How smart do you want your child to be?
- As the parent, you are one the most determining factors of your child’s IQ
The new parent syndrome.
You have bookmarked hundreds of websites relating to pregnancy, baby & mama well-being, baby nutrition and of course, education.
You feel bombarded with the overflowing, and sometimes contradictory, information on almost everything; from how to calm down a crying baby, to how to make the baby sleep through the night or even how to reduce the scary stretch marks.
You are excited and at the same time a little overwhelmed with the responsibilities of this new role and not sure what you should do to make sure your child will have a great life in the future.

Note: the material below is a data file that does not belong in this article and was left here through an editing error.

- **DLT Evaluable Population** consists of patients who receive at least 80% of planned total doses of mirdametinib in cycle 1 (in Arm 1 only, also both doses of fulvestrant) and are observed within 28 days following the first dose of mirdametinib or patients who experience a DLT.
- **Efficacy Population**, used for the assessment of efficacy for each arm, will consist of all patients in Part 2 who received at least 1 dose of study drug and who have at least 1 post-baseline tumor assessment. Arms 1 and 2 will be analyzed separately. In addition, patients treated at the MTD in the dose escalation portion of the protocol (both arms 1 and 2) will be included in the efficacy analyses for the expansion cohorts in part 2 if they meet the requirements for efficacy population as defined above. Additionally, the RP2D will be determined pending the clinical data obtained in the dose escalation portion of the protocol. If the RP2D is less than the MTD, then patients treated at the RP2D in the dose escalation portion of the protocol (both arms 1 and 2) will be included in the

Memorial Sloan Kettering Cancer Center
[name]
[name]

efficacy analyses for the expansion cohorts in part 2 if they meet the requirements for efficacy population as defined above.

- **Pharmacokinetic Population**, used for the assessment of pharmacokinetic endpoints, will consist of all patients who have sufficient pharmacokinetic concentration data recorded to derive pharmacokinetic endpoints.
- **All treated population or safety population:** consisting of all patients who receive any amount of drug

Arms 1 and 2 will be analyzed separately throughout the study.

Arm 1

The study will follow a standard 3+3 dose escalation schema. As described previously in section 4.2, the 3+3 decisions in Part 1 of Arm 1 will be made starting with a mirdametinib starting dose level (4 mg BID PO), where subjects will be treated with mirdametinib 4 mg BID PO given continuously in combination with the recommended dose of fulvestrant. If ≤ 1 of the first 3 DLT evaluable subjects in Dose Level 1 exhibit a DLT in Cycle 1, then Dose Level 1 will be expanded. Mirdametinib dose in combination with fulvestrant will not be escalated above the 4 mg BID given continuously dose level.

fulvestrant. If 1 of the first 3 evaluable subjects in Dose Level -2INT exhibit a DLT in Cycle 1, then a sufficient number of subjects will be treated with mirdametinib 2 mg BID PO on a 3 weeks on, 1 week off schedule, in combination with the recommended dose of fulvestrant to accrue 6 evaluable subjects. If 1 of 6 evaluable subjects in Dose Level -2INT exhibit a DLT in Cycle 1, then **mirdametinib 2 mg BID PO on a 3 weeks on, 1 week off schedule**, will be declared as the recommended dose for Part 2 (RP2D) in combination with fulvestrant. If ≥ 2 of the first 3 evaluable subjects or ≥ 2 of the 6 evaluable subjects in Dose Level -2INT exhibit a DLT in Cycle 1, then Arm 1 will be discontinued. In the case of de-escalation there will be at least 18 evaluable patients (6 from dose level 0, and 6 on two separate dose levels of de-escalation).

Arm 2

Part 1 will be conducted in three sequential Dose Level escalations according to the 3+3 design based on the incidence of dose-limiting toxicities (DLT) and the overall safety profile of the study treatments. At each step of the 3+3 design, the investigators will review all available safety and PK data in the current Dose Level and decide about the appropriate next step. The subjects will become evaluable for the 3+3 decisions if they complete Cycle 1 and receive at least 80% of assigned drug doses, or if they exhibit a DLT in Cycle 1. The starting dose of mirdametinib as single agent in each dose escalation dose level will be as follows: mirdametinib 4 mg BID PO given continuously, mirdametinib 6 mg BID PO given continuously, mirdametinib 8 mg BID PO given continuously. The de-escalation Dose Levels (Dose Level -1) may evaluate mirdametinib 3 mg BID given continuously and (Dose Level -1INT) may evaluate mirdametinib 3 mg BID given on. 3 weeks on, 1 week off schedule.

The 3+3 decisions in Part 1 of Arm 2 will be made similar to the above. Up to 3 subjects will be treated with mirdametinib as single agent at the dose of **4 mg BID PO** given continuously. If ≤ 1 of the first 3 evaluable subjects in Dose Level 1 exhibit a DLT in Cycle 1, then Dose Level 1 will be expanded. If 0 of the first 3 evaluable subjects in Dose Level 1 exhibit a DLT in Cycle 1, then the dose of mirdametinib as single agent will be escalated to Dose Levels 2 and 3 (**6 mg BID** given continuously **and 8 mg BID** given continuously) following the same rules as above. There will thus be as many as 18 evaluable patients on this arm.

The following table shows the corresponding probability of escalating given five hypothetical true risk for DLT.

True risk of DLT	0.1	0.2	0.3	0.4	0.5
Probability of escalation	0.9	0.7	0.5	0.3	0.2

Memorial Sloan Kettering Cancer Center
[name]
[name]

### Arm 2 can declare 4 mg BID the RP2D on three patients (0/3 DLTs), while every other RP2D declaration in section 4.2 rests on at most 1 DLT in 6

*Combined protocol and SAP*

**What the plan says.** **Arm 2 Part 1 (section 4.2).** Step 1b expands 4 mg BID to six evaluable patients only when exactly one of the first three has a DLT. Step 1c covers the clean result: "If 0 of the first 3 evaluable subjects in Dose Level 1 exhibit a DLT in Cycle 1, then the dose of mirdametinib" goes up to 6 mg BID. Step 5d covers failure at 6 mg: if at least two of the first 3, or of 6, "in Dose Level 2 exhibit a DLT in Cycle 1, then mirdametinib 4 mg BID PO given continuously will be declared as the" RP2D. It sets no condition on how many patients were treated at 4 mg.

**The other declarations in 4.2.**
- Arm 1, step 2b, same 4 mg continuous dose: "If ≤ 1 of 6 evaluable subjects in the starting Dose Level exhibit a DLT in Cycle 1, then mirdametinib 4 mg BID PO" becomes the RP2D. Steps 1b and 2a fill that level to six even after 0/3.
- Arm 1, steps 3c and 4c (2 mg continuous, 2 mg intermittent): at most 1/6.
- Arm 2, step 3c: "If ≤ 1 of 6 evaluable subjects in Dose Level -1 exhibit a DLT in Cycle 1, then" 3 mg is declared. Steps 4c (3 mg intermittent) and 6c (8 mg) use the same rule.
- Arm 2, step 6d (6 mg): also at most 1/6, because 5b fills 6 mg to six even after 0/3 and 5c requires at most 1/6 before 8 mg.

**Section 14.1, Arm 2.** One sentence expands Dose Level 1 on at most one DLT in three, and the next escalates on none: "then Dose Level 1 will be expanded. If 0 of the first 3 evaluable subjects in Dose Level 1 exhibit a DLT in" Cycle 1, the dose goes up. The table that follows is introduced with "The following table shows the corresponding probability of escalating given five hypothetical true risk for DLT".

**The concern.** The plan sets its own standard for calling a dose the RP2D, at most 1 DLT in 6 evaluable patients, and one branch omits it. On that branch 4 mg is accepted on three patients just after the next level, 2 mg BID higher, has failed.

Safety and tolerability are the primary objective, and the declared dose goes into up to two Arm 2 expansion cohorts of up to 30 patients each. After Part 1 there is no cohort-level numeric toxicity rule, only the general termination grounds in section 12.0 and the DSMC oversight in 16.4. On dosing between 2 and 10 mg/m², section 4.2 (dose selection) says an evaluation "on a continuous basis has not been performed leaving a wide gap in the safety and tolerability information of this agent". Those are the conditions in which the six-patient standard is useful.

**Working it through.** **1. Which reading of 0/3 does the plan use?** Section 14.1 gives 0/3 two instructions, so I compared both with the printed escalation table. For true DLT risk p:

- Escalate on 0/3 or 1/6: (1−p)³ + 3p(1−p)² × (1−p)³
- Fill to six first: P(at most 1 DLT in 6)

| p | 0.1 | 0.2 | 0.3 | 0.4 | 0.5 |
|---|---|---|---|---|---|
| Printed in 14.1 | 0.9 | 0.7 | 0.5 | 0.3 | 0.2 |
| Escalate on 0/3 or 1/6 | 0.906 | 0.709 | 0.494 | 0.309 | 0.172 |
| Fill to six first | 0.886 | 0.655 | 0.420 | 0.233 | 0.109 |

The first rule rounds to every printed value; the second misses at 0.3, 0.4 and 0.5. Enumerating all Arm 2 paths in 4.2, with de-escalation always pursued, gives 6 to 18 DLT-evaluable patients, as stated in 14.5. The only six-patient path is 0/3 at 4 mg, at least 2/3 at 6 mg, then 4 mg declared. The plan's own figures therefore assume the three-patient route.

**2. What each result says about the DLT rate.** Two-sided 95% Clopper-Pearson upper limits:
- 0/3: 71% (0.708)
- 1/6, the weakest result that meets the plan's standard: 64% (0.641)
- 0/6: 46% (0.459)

At times, in your daydreams, you may picture your child graduating at the best university you can imagine, carrying all the prides. For whatever profession they choose, you just want your child to have a future so bright that far exceeds your own life’s achievement. Or your daydream may wander to a shorter term euphoria where your child is being accepted by your dream kindergarten / primary school. You just couldn’t be happier even with a brief thought of that.
As you dig deeper into the topic, your head may be pounding with headaches about the ruthless competition for the “best” schools. Your eyes are wide open with the ridiculous rumours or advice on how to build your child’s portfolio to earn the school acceptance and the vast skills and knowledge required to nail the school interviews.